Business Budget 2017

Thursday 29 June 2017

Years of cuts come to end for third-level

The Union of Students in Ireland (USI) welcomed the reintroduction of postgraduate grants, but emphasised that it would benefit only 1,100 students. Picture posed
The Union of Students in Ireland (USI) welcomed the reintroduction of postgraduate grants, but emphasised that it would benefit only 1,100 students. Picture posed
Katherine Donnelly

Katherine Donnelly

Third-level colleges are getting their first increase in State funding in almost a decade.

After years of cuts that saw spending on higher education reduced by 33pc, an additional €36.5m is being made available.

It is part of a funding package worth €160m committed to higher education over the next three years. This is separate from the consideration of a plan on long-term funding, arising from the Cassells report.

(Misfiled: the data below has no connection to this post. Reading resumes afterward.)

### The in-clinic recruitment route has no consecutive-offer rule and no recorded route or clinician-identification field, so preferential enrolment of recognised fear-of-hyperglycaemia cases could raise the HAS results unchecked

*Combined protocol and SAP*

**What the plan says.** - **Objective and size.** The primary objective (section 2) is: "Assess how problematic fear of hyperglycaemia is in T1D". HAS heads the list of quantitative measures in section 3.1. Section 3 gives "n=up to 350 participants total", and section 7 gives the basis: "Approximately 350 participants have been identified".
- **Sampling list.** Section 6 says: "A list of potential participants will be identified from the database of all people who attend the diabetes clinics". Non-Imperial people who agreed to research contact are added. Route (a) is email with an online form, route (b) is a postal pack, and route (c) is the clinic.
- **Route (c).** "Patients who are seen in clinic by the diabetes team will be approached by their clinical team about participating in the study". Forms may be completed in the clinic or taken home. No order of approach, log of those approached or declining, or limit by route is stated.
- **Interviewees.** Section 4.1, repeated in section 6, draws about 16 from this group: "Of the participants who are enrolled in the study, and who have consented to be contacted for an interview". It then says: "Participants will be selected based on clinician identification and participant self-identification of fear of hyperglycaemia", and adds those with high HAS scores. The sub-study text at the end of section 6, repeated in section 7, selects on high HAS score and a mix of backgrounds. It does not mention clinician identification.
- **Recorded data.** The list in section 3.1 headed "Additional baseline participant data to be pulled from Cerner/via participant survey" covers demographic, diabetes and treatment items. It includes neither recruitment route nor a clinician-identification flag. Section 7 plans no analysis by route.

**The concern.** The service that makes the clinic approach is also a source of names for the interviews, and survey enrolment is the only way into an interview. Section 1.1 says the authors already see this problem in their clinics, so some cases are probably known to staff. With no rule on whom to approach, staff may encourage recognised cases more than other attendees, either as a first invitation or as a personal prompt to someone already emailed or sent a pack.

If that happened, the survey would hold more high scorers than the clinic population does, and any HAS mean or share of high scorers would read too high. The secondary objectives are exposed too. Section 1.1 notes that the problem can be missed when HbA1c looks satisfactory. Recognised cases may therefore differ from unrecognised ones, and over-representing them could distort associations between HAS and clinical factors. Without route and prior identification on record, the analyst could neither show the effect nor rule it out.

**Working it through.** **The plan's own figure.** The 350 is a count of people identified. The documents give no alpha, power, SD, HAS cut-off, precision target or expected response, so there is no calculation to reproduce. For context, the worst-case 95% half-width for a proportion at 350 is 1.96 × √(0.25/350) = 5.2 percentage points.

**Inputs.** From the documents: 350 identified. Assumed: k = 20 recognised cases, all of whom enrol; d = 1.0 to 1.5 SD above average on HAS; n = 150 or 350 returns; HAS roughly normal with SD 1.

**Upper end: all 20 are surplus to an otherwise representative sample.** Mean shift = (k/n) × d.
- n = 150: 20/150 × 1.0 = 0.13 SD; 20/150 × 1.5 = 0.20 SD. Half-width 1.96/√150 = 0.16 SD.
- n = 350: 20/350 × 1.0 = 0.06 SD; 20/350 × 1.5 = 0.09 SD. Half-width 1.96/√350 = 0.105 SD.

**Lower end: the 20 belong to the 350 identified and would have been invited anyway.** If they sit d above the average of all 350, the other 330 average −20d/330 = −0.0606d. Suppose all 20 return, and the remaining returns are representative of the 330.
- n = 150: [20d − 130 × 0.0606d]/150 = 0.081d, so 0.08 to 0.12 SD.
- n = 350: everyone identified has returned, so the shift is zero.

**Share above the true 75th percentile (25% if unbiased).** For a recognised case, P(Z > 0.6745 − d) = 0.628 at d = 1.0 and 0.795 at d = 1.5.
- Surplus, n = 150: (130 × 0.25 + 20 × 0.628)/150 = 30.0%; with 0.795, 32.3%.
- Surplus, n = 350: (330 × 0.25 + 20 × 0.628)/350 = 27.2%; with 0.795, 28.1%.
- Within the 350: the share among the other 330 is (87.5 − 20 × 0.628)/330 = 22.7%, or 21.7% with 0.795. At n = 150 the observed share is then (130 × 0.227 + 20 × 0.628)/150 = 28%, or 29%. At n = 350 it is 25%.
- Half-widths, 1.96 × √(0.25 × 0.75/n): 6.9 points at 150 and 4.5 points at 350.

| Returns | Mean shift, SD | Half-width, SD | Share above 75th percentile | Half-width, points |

While the €36.5m is well short of what the sector sought, the Irish Universities Association (IUA) welcomed it as a signal of intent to develop a more comprehensive long-term funding model.

However, the Irish Federation of University Teachers (IFUT) has described it as "like offering a wet sponge to a man dying of thirst".

Some of the money will be used to improve staff-student ratios, with discussions ongoing about the relaxation of recruitment controls. The deterioration in staffing has been a major contributor to the slide of Irish universities in international league tables.

The allocation also includes €4m to reinstate maintenance grants for the most disadvantaged post-graduate students, from September 2017.

The Union of Students in Ireland (USI) welcomed the reintroduction of postgraduate grants, but emphasised that it would benefit only 1,100 students.

Irish Independent

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